Home values fell 8 percent year-over-year in April, according to a report from property search and valuation site Zillow.

Zillow’s Home Value Index is now down 29.5 percent, to a median $169,588, from its peak of $240,656 in June 2006. That’s equivalent to the index’s level in May 2003, the report said.

Of 132 metro areas tracked, only three saw year-over-year appreciation: Honolulu (1 percent); Pittsburgh (0.9 percent); and Fort Myers, Fla. (0.5 percent). Nearly half saw double-digit decreases.

Homes in Ocala, Fla., lost the most value (-19.9 percent), followed by Manchester, N.H.; and Gainesville, Ga. (-16.5 percent each).

Home values fell 8 percent year-over-year in April, according to a report from property search and valuation site Zillow.

Zillow’s Home Value Index is now down 29.5 percent, to a median $169,588, from its peak of $240,656 in June 2006. That’s equivalent to the index’s level in May 2003, the report said.

Of 132 metro areas tracked, only three saw year-over-year appreciation: Honolulu (1 percent); Pittsburgh (0.9 percent); and Fort Myers, Fla. (0.5 percent). Nearly half saw double-digit decreases.

Homes in Ocala, Fla., lost the most value (-19.9 percent), followed by Manchester, N.H.; and Gainesville, Ga. (-16.5 percent each).

Month-to-month depreciation slowed slightly in April compared to late 2010. From March to April, the index fell 0.8 percent, compared with a 0.9 percent dip between November and December.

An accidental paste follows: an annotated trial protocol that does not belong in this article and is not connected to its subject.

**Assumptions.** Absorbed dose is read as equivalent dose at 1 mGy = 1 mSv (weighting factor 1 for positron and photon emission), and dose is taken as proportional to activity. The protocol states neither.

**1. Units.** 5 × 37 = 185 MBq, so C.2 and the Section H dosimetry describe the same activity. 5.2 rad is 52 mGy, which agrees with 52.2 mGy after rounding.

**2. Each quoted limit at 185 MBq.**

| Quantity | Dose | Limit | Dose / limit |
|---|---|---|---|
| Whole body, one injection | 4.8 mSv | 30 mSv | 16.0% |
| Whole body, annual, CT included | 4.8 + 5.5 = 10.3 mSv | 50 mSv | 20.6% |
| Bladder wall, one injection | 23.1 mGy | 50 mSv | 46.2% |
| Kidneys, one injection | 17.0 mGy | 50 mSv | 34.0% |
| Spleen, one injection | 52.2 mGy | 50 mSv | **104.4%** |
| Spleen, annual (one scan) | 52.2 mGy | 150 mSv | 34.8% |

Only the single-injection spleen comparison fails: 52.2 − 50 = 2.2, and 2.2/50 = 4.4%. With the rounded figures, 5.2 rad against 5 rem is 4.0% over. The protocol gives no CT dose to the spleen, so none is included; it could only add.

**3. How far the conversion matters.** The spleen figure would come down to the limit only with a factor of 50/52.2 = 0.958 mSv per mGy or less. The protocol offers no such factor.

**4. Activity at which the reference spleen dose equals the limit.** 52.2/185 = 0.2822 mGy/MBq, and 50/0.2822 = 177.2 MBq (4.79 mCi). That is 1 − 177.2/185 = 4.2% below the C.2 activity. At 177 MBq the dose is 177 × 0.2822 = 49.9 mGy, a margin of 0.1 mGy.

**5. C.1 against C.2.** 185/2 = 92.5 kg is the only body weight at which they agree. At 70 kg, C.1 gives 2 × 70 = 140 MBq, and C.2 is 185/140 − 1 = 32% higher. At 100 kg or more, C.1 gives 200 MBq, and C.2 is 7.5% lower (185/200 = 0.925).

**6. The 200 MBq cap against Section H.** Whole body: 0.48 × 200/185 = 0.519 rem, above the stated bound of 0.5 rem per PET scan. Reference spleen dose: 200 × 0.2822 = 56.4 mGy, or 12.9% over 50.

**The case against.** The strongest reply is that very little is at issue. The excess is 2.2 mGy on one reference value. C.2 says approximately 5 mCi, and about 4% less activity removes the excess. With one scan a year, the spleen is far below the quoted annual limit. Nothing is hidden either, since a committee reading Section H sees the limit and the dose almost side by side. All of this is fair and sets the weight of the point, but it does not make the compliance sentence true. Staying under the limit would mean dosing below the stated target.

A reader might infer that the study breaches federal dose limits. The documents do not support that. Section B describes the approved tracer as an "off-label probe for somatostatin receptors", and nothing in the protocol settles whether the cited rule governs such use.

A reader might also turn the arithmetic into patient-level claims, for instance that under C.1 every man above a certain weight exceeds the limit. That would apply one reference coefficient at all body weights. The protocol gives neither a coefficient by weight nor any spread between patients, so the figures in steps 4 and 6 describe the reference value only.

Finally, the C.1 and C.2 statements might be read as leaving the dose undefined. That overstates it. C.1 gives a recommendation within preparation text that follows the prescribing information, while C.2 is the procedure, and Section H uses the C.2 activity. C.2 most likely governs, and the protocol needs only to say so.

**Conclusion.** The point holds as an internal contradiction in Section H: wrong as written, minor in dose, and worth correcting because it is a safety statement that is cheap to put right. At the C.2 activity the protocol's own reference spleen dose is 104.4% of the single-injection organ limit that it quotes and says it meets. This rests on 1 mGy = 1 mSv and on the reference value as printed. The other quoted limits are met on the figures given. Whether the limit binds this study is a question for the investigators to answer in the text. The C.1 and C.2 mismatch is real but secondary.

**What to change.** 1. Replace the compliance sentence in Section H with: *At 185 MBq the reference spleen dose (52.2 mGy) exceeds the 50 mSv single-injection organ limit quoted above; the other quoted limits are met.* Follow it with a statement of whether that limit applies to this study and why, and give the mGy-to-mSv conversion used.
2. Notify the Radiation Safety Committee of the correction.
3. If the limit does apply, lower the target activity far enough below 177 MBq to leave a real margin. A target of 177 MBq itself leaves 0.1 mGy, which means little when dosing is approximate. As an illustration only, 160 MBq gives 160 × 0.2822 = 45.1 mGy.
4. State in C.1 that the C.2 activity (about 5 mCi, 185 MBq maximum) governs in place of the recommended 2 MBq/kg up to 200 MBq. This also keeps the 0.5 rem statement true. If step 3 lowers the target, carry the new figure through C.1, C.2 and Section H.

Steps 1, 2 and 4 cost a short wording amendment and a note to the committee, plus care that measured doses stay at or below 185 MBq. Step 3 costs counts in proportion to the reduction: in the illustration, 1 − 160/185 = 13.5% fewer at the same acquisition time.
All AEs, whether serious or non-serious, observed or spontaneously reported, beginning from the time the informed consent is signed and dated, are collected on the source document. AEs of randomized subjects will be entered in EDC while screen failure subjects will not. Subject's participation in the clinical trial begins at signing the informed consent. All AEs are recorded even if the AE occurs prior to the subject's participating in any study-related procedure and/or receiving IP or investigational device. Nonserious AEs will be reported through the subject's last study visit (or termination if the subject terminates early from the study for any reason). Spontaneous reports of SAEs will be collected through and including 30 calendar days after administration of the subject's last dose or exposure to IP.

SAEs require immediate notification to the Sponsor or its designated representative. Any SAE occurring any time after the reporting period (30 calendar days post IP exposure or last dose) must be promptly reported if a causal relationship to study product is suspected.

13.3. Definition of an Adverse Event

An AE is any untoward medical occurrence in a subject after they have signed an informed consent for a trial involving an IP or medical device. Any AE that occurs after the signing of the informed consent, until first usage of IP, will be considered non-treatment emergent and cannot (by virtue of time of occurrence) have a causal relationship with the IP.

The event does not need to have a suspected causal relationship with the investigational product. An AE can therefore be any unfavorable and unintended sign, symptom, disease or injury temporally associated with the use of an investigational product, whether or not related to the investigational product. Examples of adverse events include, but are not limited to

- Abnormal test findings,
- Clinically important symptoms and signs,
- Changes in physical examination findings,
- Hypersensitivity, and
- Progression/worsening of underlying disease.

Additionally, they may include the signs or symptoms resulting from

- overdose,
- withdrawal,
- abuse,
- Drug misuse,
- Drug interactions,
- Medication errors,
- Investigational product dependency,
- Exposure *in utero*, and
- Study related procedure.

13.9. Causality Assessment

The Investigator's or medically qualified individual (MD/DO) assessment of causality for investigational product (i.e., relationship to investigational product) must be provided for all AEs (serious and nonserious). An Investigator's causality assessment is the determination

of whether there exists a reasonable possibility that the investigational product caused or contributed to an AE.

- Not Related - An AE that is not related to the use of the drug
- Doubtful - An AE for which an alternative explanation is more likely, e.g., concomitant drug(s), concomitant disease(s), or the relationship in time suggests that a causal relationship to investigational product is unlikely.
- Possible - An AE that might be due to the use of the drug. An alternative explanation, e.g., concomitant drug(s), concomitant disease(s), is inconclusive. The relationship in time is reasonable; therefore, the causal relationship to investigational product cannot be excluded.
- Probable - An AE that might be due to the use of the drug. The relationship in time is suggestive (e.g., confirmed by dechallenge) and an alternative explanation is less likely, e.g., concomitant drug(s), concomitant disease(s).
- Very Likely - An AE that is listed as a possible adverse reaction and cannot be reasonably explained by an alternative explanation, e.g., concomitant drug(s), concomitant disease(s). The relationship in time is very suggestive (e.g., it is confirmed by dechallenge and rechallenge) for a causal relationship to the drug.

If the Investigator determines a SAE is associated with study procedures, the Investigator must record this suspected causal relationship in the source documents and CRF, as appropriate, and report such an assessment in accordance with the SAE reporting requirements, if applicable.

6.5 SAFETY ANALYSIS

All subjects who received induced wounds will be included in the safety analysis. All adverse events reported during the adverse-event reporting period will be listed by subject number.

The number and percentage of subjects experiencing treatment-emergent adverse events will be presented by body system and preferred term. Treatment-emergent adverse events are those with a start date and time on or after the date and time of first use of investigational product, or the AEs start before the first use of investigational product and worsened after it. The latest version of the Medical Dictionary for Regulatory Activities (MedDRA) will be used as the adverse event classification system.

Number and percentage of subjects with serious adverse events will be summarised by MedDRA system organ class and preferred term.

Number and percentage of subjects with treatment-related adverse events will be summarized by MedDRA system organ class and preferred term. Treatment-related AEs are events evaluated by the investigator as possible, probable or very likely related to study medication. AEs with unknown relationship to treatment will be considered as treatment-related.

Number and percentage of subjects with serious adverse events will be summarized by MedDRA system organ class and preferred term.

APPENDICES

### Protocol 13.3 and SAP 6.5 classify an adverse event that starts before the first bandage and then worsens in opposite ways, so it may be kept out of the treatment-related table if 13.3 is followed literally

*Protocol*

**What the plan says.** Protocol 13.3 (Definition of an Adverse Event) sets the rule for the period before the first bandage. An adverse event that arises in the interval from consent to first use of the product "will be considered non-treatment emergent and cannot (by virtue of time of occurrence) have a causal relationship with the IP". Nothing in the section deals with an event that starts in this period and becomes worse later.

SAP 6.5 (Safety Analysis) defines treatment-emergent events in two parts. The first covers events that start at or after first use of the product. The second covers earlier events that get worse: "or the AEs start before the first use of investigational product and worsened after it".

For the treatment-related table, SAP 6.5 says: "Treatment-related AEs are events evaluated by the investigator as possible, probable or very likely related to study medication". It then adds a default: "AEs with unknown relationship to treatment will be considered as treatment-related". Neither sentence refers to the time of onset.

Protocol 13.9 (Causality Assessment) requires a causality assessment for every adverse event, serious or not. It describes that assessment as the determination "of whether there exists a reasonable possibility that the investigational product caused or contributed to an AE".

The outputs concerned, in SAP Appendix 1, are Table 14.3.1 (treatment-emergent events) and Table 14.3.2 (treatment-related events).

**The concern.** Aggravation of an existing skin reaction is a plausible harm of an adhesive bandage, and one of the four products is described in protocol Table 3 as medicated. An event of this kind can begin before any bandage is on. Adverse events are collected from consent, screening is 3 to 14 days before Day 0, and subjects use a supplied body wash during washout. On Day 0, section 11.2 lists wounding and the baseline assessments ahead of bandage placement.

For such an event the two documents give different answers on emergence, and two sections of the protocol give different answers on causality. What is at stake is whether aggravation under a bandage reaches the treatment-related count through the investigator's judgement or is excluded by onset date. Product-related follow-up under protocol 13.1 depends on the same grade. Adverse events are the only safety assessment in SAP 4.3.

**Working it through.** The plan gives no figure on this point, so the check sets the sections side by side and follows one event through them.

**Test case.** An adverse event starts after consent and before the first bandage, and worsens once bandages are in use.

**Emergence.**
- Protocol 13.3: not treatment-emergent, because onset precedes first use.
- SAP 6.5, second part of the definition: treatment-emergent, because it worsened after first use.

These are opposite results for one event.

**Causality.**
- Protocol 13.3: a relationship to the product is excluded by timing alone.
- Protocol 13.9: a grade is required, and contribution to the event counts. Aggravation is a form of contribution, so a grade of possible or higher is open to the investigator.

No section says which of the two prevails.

"In general, current trends are consistent with our earlier expectations of depreciation rates improving in the spring but from absolute levels that are high enough and at a pace that is slow enough that a bottom won’t be reached this year," said Stan Humphries, Zillow’s chief economist, in a statement.

"Key drivers at this point are the pace of foreclosures and improvement in the employment picture."

Depreciation was sharpest in the least expensive one-third of homes, which fell 1 percent month-to-month and 15 percent year-over-year, to a median value of $93,100. Values among the middle tier of homes declined 0.8 percent month-to-month and 8.7 percent year-over-year, to a median $157,600.

The most expensive third dipped 0.7 percent month-to-month and 4.9 percent year-over-year, to a median $293,500.

The rate of homes lost to foreclosure — those repossessed by the lender or sold to a third-party at auction — remained flat year-over-year at 10 of every 10,000 homes.

"This rate is substantially higher than the recent low point reached in December 2010, when 8.8 per 10,000 homes were liquidated, but also less than the high point of 11.3 per 10,000 homes, reached in October before the foreclosure slowdowns began," Humphries said.

Foreclosure resales rose for the 10th straight month in April, to 24 percent of overall sales, up from 16 percent in April 2010. That figure doesn’t include short sales, which Zillow said accounted for an equal share of transactions in April.

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